Why do passengers and staff want a regulated network when £100 million has been offered for the alternative – partnerships?
The fact that bus companies are suddenly offering a £100 million partnership package as an alternative to regulation shows just how great re-regulation of our buses is, and how much bus companies will do to try to make passengers believe otherwise.
Here are ten reasons why the proposal is far from ‘a revolution’ as they claim and is in fact even more incentive for us in Greater Manchester to introduce better, London-style regulated buses.
1. The headlines have claimed that £100 million is being offered to improve buses. So why have we seen so many cuts to our buses?
This £100 million offer demonstrates that there is money in the bank, which shows that bus companies don’t need to make the cuts to bus services that they have systematically made since 2010, wiping out eight million miles of routes from Greater Manchester’s network.
It’s frustratingly ironic that bus companies claim that they will ‘deliver better connectivity for local communities’ when in reality they have done exactly the opposite for the past ten years and more.
Since deregulation happened in 1986 under Thatcher’s government, bus use has gone down by 40% in Greater Manchester. In London, where they have regulated buses, it has doubled.
Whether to regulate our buses or not is a decision Andy Burnham will be making in the next year, which puts local authorities in control of our buses. We’re calling on Andy Burnham to go with regulation and we’re building passenger power all across Greater Manchester to amplify this call.
We had our first public event on February 6th, 6:30-8:30pm at Manchester Art Gallery, for anyone who wanted to find out more about how we can win better buses. We had 150 people attend and groups signing up to take action in every local authority in Greater Manchester. If you would be interested in hosting actions locally, please reach out!
2. We think it’s shocking that bus companies are spending lots lobbying against regulation happening.
Their webpage shows that OneBus, the consortium of bus companies lobbying for partnerships instead of regulation of our buses, have hired a PR agency to put forward their proposals. When we’re seeing cuts to our buses, we’re wondering why bus companies are spending thousands of pounds on communications agencies to influence decisions made on our public transport.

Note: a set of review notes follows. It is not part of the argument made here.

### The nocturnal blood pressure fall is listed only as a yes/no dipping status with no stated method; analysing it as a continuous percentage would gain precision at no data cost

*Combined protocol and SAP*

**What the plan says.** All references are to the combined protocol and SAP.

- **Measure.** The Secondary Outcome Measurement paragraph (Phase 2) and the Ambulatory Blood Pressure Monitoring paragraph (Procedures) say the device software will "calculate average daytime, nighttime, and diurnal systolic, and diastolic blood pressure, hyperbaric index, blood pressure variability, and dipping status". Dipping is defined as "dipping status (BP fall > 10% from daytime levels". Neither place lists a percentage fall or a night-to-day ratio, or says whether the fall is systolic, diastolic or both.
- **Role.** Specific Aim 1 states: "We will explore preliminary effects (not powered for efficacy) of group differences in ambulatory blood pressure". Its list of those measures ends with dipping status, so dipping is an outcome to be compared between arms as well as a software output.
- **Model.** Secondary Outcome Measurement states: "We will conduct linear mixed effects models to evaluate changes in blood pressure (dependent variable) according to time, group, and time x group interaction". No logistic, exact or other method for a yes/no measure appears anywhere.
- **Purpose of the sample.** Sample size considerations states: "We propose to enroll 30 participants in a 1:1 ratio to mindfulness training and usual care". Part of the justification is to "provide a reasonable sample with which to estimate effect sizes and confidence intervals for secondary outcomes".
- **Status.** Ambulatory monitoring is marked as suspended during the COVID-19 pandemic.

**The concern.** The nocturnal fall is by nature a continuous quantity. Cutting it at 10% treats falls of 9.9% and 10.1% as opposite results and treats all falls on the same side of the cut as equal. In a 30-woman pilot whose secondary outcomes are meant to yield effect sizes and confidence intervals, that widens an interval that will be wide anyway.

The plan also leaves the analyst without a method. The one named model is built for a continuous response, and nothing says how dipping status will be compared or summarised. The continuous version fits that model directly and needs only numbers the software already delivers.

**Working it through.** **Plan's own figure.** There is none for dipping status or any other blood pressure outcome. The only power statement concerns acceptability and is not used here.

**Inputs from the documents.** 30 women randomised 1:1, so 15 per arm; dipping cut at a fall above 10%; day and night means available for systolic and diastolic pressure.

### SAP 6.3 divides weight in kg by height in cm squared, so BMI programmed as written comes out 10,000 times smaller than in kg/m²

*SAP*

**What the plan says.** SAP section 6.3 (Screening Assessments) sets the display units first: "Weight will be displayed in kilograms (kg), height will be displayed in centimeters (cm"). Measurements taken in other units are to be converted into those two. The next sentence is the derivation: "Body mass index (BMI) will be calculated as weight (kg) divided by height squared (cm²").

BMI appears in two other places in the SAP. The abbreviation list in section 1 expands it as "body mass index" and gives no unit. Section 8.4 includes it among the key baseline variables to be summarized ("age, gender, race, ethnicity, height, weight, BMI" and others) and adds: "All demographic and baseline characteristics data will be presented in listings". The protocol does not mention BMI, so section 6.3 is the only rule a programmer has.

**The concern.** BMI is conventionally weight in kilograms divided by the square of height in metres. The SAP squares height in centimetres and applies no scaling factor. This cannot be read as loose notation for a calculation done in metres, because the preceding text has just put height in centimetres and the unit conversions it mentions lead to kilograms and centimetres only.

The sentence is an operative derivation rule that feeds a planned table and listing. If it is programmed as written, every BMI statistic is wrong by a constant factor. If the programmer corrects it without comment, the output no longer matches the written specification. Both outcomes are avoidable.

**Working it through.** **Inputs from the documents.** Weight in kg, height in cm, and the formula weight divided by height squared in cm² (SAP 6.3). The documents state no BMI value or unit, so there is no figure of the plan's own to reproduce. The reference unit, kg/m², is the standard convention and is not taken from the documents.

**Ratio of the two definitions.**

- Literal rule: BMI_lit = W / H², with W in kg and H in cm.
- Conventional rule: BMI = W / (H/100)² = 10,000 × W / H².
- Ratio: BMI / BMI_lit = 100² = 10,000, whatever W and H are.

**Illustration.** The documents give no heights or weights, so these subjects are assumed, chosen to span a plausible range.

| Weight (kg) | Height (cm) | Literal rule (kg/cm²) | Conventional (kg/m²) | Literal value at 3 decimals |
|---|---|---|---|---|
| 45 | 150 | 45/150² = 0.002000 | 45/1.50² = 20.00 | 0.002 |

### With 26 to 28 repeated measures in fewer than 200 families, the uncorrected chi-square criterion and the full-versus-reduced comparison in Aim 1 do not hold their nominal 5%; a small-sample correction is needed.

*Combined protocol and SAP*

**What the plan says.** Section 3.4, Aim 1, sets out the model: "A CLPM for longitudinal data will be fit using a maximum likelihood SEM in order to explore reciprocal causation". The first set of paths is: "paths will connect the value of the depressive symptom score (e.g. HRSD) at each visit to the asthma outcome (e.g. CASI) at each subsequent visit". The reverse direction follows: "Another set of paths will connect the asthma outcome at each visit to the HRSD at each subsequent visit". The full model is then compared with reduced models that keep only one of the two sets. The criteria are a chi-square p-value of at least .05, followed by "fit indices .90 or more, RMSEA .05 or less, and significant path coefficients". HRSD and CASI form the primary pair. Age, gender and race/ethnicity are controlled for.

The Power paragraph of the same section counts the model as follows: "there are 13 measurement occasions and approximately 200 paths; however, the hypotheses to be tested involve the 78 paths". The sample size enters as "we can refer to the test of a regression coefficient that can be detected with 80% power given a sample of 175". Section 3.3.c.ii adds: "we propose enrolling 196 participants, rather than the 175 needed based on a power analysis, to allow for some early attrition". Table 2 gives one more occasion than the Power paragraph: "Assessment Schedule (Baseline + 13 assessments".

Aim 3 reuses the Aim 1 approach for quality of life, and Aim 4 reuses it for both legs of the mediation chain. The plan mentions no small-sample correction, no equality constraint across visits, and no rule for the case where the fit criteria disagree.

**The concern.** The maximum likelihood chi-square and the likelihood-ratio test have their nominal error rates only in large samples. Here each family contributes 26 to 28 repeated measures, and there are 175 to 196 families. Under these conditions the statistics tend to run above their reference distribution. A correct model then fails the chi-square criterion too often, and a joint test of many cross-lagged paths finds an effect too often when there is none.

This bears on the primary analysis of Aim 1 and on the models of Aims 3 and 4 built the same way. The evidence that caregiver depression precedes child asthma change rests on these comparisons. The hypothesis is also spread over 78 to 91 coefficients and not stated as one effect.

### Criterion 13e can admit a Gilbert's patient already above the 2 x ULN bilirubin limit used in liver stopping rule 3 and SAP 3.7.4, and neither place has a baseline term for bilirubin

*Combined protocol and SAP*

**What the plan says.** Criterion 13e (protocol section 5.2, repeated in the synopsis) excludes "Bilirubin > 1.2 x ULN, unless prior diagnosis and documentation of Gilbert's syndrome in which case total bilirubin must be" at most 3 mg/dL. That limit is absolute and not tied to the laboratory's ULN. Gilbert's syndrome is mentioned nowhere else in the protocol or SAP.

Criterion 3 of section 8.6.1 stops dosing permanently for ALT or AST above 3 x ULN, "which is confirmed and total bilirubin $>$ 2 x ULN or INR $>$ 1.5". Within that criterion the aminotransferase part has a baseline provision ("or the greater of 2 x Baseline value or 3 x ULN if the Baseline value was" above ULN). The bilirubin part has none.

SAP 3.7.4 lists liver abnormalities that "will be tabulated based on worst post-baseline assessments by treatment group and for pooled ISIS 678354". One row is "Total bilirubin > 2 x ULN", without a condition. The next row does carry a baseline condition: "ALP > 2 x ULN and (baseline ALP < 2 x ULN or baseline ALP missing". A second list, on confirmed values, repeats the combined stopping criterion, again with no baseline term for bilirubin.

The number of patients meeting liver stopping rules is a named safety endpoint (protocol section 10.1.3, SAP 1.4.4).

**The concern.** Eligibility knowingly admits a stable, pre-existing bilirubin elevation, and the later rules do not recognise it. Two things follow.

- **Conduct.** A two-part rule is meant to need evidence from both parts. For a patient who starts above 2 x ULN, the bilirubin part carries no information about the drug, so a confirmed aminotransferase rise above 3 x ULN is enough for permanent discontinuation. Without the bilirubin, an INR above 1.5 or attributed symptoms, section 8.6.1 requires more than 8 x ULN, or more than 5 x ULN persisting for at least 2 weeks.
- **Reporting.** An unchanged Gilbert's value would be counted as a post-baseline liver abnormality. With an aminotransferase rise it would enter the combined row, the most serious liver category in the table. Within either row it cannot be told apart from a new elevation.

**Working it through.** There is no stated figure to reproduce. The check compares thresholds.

This will remind many of the way bus companies also use expensive legal challenges against a similar scheme to bring their buses back into public control in Tyne and Wear when regulation was considered, and unfortunately, they succeeded.
Several academics say, as we do, that this is because bus companies tend to make higher profit margins in a deregulated setting. Kate Bayliss and Giulio Mattioli of Leeds University in a recent paper write:
‘While there have been attempts to re-regulate the market outside of London since the 1990s, they have been fiercely opposed by the private operators, as their profits in a deregulated environment are much higher than in the London tendering system.’
They go on to highlight how bus companies ‘benefit from the status quo and lobby against reforms.’
A recent poll of 1000 residents in Greater Manchester, done with Survation, showed that 72% agreed that bus companies should not try to influence public decisions around whether or not to regulate the bus network. Bus companies, however, would prefer to carry on giving their shareholders huge payouts, amounting to £1.49 billion over the last ten years.
This is why we’ve deliberately decided to call out the fat cat shareholders with the name for our public meeting, held Wednesday 6th February: ‘Fight the Fat Cats.’ We think it’s appropriate to highlight how united we as passengers, staff and many politicians are across Greater Manchester against one that only serves shareholders and for a better, publicly controlled bus network.
Re-regulation offers the long-term solution – an expanded, affordable, accessible and frequent bus network, and bus companies know it, so they’re bringing out sweeteners, in the hope that politicians will take their short-term, vague, not to mention unaccountable nor guaranteed offers.
3. We’ve seen fare hikes for several years in Greater Manchester, the past two in particular have really hit with austerity also squeezing us. So why are fare freezes being offered now?